Former Mets GM responsible for MLB's worst contract loves the Shohei Ohtani deal

Steve Phillips took to Twitter to have a bit of fun with MLB's latest megadeal
New York Mets, Steve Phillips, Bobby Valentine
New York Mets, Steve Phillips, Bobby Valentine / HENNY RAY ABRAMS/GettyImages

The Mets were never a real player in Shohei Ohtani's free agency, but that hasn't stopped their former GM from finding a fun tie-in to one of the most infamous moves in club history.

Like the Mets' notorious Bobby Bonilla contract, it has been reported that Ohtani's monster deal includes a large portion of deferred money, so on Monday Steve Phillips took to Twitter to poke a little fun at himself.

Phillips presided over some of the best Mets teams of our lifetimes, especially for those of us who were too young to be able to enjoy the magical 1986 season. The turn-of-the-century Mets were loaded with great players and big personalities, including Mike Piazza, Al Leiter, Robin Ventura, Edgardo Alfonzo, and Turk Wendell. In typical Mets fashion, though, the most enduring move from Phillips' tenure is the Bobby Bonilla contract, a deal that still haunts Mets fans to this day.

Bobby Bonilla Day is our yearly reminder that it's tough being a Mets fan.

For those not in the know, Bobby Bonilla Day takes place every July 1st, because that's the day each year that the Mets pay their former player over $1.19 million, and will continue to do so until 2035. I've spent the last 10 minutes trying to think of another holiday that was created to celebrate someone or something's ineptitude, and the best I can do is Groundhog Day, where we all root for a rodent to fail an eye exam. That's what it's like being a Mets fan.

Through the combined powers of macroeconomics and collective schadenfreude, the Mets managed to turn $5.9 million in salary into $29.8 million and decades of jokes at their expense every July 1st.

It was reported late Monday that Ohtani is deferring nearly the entirety of his salary and taking only $2 million per year for the length of the contract, which means he'll be receiving $68 million per year for 10 years after the contract ends. This makes the Mets' payments to Bonilla look like chump change. Will this stop baseball fans from needling the Mets fans in their lives about Bobby Bonilla Day for years to come? Probably not, because Mets fans are fun to pick on, plus Ohtani will probably help the Dodgers win multiple World Series titles.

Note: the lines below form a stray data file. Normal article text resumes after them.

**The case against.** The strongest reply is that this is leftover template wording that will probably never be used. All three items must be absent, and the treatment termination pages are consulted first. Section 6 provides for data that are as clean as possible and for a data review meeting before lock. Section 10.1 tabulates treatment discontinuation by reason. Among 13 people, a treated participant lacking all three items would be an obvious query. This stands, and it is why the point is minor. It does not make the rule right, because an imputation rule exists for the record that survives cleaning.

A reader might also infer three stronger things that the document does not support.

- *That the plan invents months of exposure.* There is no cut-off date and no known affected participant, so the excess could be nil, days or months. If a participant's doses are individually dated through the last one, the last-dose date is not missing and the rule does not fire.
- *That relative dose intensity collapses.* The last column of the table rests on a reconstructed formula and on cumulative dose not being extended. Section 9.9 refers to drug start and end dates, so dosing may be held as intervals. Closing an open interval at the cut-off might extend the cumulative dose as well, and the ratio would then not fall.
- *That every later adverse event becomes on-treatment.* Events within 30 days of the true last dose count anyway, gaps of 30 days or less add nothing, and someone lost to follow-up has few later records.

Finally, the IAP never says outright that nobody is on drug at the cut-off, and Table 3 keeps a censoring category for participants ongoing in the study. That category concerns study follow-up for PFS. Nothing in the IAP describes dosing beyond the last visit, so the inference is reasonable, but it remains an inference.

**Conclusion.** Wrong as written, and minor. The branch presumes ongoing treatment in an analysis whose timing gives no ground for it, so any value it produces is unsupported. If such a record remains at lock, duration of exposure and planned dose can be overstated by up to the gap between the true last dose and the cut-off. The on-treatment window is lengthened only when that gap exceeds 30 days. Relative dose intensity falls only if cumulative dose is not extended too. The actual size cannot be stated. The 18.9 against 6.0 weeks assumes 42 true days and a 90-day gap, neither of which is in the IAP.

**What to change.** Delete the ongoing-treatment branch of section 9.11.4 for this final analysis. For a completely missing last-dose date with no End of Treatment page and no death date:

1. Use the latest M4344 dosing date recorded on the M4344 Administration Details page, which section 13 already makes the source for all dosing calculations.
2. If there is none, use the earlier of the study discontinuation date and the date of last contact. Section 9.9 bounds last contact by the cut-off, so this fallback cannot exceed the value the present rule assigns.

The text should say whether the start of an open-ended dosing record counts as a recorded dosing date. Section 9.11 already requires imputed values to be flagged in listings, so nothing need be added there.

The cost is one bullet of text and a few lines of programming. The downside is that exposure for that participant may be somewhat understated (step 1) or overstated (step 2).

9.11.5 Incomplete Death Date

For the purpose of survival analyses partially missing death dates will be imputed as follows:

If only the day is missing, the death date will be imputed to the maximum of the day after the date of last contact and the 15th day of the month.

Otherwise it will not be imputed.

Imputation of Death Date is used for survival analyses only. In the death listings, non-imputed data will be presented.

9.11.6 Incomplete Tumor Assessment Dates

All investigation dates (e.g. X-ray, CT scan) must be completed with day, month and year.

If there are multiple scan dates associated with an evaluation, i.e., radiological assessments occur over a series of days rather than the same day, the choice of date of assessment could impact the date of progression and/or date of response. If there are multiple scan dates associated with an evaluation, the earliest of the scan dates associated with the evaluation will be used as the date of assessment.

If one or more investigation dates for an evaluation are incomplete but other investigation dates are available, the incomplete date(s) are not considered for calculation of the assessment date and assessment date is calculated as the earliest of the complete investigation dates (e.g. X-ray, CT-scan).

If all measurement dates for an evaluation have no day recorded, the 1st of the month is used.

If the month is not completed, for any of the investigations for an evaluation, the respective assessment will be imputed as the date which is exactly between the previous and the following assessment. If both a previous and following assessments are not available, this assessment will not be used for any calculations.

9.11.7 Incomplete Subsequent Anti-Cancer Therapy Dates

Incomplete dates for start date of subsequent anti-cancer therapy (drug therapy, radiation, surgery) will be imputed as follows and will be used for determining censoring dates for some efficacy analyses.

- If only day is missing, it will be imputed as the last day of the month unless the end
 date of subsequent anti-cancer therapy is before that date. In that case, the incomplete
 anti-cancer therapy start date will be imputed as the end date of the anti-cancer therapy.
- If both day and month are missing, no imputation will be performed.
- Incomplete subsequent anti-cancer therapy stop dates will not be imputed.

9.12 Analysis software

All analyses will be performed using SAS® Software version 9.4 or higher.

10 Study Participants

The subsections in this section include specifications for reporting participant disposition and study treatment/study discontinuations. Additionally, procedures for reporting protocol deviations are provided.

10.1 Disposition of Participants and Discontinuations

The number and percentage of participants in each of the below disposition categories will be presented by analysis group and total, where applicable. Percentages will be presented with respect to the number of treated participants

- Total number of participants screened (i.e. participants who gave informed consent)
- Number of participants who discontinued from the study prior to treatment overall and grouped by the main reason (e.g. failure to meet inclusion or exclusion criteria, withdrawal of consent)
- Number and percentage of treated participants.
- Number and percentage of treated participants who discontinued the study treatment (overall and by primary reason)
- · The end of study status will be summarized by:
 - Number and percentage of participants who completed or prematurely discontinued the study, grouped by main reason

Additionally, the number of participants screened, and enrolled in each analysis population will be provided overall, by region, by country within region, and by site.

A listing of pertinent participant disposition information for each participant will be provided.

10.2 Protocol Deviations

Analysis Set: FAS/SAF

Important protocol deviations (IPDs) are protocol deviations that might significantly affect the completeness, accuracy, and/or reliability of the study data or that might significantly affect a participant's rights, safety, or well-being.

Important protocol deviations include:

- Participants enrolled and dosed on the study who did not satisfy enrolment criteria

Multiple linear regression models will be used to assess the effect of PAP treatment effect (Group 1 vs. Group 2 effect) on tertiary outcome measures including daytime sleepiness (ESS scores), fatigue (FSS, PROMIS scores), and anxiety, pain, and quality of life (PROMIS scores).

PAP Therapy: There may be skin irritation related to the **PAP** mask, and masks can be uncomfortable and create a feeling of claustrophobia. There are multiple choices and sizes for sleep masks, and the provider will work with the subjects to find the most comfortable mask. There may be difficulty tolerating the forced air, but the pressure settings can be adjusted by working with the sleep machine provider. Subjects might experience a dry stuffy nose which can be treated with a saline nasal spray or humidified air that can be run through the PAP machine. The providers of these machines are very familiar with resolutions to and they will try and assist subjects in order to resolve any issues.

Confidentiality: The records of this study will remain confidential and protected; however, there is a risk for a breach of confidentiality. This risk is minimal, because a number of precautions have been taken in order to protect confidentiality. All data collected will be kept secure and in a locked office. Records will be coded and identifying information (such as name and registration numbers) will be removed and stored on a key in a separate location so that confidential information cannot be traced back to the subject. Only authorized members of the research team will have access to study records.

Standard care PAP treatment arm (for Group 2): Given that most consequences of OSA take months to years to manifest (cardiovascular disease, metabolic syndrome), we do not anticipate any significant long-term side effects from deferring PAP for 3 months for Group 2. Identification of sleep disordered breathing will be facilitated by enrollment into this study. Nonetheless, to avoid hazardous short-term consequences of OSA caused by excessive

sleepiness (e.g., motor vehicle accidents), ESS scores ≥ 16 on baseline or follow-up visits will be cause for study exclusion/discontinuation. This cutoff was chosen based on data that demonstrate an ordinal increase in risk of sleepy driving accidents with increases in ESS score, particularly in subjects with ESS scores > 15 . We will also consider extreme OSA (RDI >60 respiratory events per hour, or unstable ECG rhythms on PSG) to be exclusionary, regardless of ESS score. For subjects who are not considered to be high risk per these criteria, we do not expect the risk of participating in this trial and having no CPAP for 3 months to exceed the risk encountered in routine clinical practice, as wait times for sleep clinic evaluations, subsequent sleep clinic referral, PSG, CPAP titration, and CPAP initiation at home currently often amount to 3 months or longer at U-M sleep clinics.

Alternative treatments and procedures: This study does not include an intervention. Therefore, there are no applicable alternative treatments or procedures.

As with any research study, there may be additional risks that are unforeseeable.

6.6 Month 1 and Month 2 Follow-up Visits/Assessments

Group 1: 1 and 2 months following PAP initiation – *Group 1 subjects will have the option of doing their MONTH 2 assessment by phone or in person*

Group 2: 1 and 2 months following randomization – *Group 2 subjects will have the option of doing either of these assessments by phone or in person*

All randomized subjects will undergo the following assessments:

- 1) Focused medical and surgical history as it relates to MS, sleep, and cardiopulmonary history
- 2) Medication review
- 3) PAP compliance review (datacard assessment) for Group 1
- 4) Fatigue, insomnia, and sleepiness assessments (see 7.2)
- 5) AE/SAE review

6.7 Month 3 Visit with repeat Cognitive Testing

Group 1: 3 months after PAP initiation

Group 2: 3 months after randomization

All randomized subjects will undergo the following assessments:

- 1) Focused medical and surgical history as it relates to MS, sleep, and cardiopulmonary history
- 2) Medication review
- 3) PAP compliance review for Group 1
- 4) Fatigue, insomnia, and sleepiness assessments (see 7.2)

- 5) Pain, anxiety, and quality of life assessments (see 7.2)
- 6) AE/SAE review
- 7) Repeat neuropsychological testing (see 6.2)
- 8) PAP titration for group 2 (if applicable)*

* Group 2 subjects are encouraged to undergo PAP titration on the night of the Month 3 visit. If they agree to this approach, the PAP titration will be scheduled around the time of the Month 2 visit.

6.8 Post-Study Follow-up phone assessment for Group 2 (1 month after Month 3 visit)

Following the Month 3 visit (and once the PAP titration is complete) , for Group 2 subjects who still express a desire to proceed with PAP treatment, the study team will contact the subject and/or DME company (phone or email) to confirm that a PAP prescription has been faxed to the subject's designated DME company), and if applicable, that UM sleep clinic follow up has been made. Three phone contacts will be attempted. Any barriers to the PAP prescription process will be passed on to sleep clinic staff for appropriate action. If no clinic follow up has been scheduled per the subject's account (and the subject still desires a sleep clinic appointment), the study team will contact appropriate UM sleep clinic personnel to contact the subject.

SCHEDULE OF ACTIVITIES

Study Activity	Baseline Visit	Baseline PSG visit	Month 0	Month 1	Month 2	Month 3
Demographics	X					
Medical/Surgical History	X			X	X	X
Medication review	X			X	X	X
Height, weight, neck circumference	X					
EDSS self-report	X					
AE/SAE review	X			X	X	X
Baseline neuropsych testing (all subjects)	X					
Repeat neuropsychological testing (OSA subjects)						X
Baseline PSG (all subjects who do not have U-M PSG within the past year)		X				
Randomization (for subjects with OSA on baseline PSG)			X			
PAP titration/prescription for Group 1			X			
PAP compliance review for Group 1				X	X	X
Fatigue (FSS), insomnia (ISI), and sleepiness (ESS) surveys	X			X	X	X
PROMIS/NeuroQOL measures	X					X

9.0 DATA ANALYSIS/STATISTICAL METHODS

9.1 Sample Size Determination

Bonilla was a massive disappointment with the Mets, and what's worse is that his infamous deferred contract wasn't the one that made him the highest-paid player in team sports, but the one the Mets were on the hook for after bringing him back following his World Series win with the Marlins.

For as astronomical as Ohtani's deal is, the Dodgers are going to rake it in with season tickets, parking, and merchandise, not to mention the priceless value of having the biggest superstar in Japan and the most talented player in baseball history helping them compete for championships for the next decade.

Baseball contracts are fully guaranteed, so there's certainly a chance that the Ohtani deal could go south, especially if he gets injured or doesn't end up providing the pitching value that Dodgers fans are counting on beginning in 2025. Nobody is rooting for that, even if it would ease the psychological blow Mets fans receive every year when the calendar turns to July.

Mets fans only have 11 more years to be out of the woods of Bonilla's contract, though something tells me baseball fans will still remind us about it well past that date. Either way, we should be more like Steve Phillips and have a little fun with it.

Save the date for July 1st, 2035. Party at Steve Phillips' house. Mets fans only.